• Thanks to your support, 2016 was a record-breaking year for Kids to Parks Day! Watch our KTP Day 2016 summary video.​

    Mapping our progress


  • Since 1983, NPT has supported and assisted in acquiring inholdings and in developing public and private partnerships to promote the acquisition and preservation of parks, wildlife refuges, historic landmarks, public lands, and water ways. We have completed more than 100 park projects benefiting 49 national park units and other public lands in 33 states. To learn more about about our work and how you can get involved, contact Dick Ring, NPT Park Projects Director.

  • Buddy Bison® School Program: Because Kids Need Parks and Parks Need Kids

    The Buddy Bison school program was created in 2009 to engage diverse children from Title I schools with their local, state and national parks to teach environmental education and the numerous benefits of outdoor recreation. If parks are to survive, the face of those parks must change and under-served communities must have access to these local cultural and environmental resources. More than 80% of the students in the Buddy Bison school program qualify for free or reduced-priced lunch, predominantly in inner city communities. This program has been used in 60 schools across the country in grades pre-K through 8th in public, public charter and private schools across the country (20 states and Washington D.C.).

    This experiential learning program enhances existing school curricula throughout the year with emphasis on STEM (science, technology, engineering and math) as well as history, language arts, reading, geography, the arts, and outdoor recreation. Students also learn about the careers of professionals who support our parks-- and the importance of stewarding our public lands. And in addition to bringing kids to parks, we bring parks to kids by arranging schools visits from our many conservation partners.

    To learn more about how you can get involved, contact Billy Schrack, NPT Director of Youth Programs.

Earlier this month, Secretary Sally Jewell and the Department of the Interior (DOI) celebrated "Land and Water Conservation Fund (LWCF) Week" to publicize the importance of LWCF and the Obama Administration's commitment to reauthorization and full funding of the program. The Fund marks its 50th anniversary on July 23 – the date on which the LWCF Act passed the House of Representatives 50 years ago.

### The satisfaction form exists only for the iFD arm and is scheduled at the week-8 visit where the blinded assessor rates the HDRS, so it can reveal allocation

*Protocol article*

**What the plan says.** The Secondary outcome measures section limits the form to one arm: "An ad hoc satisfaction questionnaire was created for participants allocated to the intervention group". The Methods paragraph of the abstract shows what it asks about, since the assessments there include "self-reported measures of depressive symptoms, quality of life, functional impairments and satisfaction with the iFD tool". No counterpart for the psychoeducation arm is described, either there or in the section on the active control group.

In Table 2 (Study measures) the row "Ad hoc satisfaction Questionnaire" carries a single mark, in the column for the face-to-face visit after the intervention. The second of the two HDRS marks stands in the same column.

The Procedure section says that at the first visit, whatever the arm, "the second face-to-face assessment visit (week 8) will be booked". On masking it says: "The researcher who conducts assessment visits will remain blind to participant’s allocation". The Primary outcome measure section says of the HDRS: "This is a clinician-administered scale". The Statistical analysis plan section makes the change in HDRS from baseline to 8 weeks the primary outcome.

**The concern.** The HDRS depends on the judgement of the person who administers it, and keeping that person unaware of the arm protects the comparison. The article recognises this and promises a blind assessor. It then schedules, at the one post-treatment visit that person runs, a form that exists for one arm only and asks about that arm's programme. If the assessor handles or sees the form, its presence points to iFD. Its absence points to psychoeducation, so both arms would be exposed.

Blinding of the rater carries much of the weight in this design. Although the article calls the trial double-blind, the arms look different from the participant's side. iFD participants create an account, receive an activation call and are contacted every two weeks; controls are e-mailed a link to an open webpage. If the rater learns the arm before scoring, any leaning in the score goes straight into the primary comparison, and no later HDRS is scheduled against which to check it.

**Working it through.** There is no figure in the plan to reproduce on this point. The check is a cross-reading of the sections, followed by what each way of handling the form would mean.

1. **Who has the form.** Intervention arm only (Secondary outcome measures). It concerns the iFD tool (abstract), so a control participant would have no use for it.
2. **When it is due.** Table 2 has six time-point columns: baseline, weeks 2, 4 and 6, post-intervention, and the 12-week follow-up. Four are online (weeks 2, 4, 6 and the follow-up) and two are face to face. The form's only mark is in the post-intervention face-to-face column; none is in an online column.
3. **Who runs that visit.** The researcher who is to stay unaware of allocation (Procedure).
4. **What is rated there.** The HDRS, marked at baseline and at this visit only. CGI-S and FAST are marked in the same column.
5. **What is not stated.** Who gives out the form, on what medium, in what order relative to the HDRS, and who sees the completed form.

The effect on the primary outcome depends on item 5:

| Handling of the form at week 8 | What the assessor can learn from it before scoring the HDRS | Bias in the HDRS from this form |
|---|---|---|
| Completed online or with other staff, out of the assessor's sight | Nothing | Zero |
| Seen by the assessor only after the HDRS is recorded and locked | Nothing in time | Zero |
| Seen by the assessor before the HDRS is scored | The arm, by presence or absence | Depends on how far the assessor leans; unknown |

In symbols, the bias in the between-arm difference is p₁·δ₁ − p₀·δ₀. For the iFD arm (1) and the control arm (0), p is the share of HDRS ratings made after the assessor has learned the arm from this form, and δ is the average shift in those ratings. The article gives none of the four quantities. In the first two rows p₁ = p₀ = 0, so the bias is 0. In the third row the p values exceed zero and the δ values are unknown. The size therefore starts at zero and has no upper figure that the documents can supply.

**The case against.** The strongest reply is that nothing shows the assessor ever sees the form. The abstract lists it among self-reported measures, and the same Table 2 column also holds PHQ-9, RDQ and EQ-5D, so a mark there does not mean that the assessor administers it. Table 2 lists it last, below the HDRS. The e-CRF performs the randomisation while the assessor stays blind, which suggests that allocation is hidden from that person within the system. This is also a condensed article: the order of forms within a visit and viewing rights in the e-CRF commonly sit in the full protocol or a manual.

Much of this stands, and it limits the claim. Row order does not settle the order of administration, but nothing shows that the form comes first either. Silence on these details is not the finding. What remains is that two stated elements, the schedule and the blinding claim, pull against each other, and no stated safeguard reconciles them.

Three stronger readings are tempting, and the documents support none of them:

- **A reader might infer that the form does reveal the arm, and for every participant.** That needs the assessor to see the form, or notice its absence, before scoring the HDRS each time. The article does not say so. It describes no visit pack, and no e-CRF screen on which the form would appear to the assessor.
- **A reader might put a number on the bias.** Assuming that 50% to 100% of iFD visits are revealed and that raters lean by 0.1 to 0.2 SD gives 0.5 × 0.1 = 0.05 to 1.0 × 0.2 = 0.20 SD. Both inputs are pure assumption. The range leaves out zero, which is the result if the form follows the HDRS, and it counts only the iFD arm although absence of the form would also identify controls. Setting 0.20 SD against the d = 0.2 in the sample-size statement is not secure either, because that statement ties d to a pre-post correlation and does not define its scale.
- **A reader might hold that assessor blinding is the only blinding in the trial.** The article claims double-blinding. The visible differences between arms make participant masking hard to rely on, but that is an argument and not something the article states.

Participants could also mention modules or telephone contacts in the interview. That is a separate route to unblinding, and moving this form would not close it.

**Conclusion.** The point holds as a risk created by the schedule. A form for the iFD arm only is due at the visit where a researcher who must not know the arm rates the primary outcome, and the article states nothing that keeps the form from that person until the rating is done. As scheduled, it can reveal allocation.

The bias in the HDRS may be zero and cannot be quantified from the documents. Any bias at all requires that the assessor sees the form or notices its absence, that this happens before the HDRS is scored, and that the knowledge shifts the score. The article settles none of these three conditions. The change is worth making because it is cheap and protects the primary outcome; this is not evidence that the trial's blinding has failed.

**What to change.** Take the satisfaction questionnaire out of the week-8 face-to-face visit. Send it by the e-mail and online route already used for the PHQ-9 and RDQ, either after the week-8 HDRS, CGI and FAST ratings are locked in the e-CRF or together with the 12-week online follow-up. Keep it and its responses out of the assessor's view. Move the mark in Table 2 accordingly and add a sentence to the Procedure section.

Why should the LWCF matter to you? The importance of the LWCF can't be understated. Congress established the Fund to invest in our nation’s land, water and wildlife heritage. Using a fraction of offshore oil and gas revenues, the Fund creates parks – from ball fields to trails to open spaces; provides access for hunting and fishing; preserves habitats for wildlife, important water sources, and historic sites; funds conservation efforts; and benefits local economies.

Several of NPT's recent parkland acquisition projects including those that benefited Glacier National Park (MT) and Kennesaw Mountain National Battlefield Park (GA) were accomplished thanks to resources from LWCF.

The mission of the LWCF is so important that Congress earmarked $900 million for this Fund. So the parks are all set right???? Not so fast. Unfortunately, LWCF has only been fully funded once in 50 years and is set to expire if Congress doesn’t renew the program.

If the Fund expires or continues to be underfunded, many of our parks, public lands and water, and wildlife habitats will be directly impacted. President Obama has joined the Secretary and LWCF Coalition's fight and has called for full funding, as part of a promise to the American people to protect our outdoor heritage. You can do your part by following the Secretary and the LWCF Coalition on Facebook and Twitter (#ParksForAll or #LWCF). 

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